The alphabet consists of sixteen letters:
- Five vowels: a, e, i, o, u
- Eleven consonants (including the diagraph ng): f, h, k, l, m, n, ng, p, s, t, v
Each vowel has a long and a short duration and each consonant may be held or dwelt on in such a way as to give the succeeding vowel a slight explosive sound.
Every word ends in a vowel.
- a: mata (eye, face) both vowels sounded as "u" in "butter"
- e: pepe (butterfly, moth) both vowels sounded as "e" in "bet"
- i: titi (woman’s kilt) both vowels sounded as "i" in "tin"
- o: popo (copra ) both vowels sounded as "o" in "pot"
- u: tuku (put, give) both vowels sounded as "u" in "pull"
- a: fanau (offspring) a sounded as "a" in "father"
- e: pefea (how) e sounded as "c" in "send"
- i: sili (to ask) i sounded as "i" in "liter"
- o: po (night) o sounded as "o" in "north"
- u: pula (shine) u sounded as "u" in "rule"
When vowels occur together each must be sounded separately, and distinctly.
There are no diphthongs. For example, taeao (tomorrow) is sounded ta-eh-ah-o(r), almost as if the word consisted of four different syllables.
- f fricative sound obtained by holding the lower lip almost against the upper lip, and not against the upper teeth as in English "f"
- h as in English
- k as in English, but with the tongue further back on the palate
- l as in English
- m as in English, but slightly heavier and more prolonged
- n as in English, but heavier
- ng as the "ng" in English "singing," never like the "ng" in "finger." The initial sound "ng" should be practiced. For example, ngongo (the black noddy ), ngalu (a wave), ngatala (rock cod ), ngali (pretty).
- p as in English, but heavier
- s as in English, but much heavier and with a suspicion of the English "sh"
- t sounded as in English, but thicker, with the flat rather than the tip, of the tongue against the hard palate
- v lower lip is held against the upper lip, as for Tuvaluan f, and not against the upper teeth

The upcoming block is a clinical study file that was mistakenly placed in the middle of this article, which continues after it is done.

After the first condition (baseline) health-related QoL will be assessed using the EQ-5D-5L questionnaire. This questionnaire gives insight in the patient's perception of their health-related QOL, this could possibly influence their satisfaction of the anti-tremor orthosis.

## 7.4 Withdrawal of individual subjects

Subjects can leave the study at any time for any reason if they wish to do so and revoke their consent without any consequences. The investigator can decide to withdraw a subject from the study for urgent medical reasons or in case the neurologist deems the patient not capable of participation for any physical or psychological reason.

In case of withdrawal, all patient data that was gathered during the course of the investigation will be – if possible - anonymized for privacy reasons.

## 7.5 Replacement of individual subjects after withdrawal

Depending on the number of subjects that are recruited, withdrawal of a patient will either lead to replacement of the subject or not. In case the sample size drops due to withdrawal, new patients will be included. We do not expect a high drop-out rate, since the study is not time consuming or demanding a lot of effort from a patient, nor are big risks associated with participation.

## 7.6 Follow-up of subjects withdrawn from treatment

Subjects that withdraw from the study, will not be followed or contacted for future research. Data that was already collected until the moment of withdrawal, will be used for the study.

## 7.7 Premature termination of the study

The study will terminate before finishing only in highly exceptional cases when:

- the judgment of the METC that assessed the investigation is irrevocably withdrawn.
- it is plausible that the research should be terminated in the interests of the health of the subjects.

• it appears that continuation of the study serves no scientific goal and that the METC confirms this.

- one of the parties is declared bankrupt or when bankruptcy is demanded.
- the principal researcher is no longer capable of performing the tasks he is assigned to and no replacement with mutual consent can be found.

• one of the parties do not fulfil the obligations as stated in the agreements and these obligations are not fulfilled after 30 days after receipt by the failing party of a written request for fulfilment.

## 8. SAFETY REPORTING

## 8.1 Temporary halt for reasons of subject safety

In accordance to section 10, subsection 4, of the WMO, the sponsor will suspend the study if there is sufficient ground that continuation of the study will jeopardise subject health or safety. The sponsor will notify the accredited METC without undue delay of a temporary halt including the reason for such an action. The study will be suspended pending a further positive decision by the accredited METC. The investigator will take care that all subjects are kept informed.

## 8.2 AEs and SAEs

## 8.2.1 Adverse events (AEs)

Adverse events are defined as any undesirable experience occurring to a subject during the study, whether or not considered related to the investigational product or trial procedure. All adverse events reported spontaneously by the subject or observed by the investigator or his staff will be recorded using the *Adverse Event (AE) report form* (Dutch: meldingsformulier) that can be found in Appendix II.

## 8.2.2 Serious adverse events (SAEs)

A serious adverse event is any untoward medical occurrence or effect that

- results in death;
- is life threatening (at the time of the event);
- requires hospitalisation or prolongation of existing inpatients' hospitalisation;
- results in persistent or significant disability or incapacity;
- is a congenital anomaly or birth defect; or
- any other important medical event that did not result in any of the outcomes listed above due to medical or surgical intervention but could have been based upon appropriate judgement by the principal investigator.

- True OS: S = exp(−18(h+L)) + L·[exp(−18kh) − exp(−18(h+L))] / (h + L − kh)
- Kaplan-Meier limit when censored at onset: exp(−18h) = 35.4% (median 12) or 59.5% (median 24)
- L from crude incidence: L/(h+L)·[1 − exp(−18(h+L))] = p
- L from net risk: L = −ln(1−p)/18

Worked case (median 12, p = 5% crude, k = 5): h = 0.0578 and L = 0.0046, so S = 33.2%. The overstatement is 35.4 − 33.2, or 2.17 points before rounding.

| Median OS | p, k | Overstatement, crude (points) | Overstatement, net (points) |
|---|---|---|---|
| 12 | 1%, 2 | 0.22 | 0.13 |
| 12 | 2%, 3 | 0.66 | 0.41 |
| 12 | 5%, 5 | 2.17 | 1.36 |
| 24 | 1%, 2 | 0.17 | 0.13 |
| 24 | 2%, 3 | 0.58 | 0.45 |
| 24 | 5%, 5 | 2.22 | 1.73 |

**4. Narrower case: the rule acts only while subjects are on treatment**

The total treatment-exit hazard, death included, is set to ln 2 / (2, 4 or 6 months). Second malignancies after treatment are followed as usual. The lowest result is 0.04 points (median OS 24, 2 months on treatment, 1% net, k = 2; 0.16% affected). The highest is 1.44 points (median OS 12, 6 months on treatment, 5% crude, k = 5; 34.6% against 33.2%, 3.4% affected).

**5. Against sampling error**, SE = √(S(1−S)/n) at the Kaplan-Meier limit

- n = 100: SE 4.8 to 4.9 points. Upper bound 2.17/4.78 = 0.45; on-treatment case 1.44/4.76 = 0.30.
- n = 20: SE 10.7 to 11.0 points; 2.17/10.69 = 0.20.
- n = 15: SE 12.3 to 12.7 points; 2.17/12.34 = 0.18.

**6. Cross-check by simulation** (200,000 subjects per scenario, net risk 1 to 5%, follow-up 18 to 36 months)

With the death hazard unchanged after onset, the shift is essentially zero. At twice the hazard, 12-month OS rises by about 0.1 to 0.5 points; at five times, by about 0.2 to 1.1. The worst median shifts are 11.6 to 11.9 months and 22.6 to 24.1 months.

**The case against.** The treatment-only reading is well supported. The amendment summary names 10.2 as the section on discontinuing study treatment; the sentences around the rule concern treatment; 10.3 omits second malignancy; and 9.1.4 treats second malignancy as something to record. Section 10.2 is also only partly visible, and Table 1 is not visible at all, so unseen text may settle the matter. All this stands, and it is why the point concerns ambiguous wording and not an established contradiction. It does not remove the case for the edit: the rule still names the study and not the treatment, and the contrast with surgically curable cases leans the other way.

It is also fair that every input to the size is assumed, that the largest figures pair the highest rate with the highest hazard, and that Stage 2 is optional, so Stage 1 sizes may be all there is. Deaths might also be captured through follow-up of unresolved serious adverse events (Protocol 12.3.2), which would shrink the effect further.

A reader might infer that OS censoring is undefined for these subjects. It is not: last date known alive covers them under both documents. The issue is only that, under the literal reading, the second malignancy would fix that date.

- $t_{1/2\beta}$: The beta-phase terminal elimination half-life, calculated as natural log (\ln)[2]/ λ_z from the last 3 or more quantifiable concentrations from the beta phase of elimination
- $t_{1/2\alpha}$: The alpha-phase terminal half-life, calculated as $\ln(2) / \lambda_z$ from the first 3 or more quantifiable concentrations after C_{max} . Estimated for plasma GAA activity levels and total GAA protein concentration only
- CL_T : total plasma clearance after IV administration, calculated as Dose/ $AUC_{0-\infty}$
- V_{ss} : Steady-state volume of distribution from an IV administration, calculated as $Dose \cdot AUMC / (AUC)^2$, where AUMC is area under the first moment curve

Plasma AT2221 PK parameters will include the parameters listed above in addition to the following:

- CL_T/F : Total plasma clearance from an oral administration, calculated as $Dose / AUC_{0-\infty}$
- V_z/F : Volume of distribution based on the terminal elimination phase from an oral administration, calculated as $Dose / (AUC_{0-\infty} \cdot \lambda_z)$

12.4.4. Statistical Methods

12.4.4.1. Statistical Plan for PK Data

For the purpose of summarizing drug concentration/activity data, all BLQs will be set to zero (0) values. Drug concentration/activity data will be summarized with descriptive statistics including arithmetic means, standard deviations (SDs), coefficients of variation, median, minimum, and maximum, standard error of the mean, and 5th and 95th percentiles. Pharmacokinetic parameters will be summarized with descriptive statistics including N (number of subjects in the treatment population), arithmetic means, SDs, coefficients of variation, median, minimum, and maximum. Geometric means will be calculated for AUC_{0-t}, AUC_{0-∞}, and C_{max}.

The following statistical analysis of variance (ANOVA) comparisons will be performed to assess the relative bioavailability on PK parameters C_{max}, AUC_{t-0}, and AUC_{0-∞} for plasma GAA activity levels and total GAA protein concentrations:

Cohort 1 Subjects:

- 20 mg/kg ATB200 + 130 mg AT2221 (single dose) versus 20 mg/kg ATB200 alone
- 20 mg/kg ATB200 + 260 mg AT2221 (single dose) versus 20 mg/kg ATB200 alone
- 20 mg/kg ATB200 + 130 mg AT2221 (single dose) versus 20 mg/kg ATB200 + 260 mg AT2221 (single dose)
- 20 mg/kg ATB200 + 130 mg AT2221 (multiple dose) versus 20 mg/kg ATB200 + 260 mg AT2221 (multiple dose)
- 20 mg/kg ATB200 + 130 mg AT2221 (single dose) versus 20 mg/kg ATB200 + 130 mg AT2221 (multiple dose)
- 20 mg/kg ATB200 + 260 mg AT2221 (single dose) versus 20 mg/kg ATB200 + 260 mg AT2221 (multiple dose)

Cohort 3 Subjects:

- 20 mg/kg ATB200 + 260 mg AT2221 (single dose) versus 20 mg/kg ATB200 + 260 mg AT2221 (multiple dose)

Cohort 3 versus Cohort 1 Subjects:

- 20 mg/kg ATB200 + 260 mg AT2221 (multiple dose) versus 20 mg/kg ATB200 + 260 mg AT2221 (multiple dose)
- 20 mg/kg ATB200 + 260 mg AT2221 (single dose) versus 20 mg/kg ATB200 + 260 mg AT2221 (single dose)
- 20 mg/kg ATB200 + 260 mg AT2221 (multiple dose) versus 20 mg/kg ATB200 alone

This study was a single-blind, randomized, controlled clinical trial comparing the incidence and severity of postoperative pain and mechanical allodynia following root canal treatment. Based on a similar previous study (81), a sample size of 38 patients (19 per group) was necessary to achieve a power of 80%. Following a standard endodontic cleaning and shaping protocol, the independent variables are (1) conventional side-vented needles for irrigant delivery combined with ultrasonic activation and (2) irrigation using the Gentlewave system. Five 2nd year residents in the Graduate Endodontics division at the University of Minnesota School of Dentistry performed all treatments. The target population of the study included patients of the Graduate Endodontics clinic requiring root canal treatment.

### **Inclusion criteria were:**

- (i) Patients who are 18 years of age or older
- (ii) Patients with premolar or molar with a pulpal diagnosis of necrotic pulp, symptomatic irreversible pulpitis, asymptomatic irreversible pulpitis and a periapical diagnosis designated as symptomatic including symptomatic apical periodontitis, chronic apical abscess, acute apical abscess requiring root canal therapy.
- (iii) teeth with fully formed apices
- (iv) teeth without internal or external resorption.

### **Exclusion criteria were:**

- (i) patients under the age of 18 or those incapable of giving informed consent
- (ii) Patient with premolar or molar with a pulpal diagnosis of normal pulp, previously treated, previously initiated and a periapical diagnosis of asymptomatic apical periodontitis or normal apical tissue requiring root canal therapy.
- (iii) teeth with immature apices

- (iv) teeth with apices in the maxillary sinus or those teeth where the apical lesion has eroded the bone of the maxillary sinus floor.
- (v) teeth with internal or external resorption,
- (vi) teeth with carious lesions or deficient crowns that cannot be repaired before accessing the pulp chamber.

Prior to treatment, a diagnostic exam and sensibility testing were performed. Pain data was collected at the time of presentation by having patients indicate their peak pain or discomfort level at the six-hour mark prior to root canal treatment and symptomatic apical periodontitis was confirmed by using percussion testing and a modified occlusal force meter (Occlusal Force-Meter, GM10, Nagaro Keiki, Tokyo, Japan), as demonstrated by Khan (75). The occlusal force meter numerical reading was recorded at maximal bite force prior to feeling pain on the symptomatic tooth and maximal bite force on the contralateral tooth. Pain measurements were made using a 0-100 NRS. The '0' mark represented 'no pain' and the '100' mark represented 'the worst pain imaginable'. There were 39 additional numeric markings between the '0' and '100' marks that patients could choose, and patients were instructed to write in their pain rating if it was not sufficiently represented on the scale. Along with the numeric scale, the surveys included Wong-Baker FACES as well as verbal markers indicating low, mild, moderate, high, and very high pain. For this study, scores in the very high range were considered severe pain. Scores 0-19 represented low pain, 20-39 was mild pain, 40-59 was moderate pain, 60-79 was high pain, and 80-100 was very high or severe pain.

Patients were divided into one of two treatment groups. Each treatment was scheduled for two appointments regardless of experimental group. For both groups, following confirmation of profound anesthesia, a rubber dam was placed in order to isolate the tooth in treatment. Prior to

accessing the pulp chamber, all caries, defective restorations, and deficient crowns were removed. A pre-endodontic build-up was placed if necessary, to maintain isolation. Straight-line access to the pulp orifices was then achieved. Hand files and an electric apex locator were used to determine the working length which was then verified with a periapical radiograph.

Sometimes a reduplicative syllable is elided; in such cases the preceding consonant is held so as to create a time gap, giving the succeeding syllable a slightly explosive sound. For example, fakakai (a village).
On Niutao Island, the three syllables of the word are pronounced distinctly. On other islands in the Tuvalu group, the second syllable is elided and the word becomes fakai, with the k held for the time it takes to pronounce the other syllable. It should be noticed that the pause is in the middle of the consonant itself, not after the preceding vowel.
In this manner, o pepelo (to lie) becomes o pelo (pronounced "o ppello"). O sosolo (to wipe) becomes o solo (pronounced "o ssolo"). O totolo (to creep) becomes o tolo (pronounced "o ttolo"). Te ngangana (the sound, the language [hence the name of this website]) becomes te ngana (pronounced "te ngngana").
In normal spelling it is not necessary to employ doubled consonants as above to denote these lengthened consonants, but the student is advised to use them in their own vocabulary lists.
Throughout this handbook they are rarely used to denote the length of either vowels or consonants. No student can hope to learn from the book alone. The help of a native is necessary and the student should note carefully the exact value given by their native mentor to both vowels and consonants, and so mark them in their vocabulary lists.
Formatter's note: I realize, however, that not everyone has access to the knowledge of native Tuvaluan speakers, but I wanted to include this.
Please email me if you have any corrections, suggestions, questions, ideas, or content to add. I'd love to hear from you!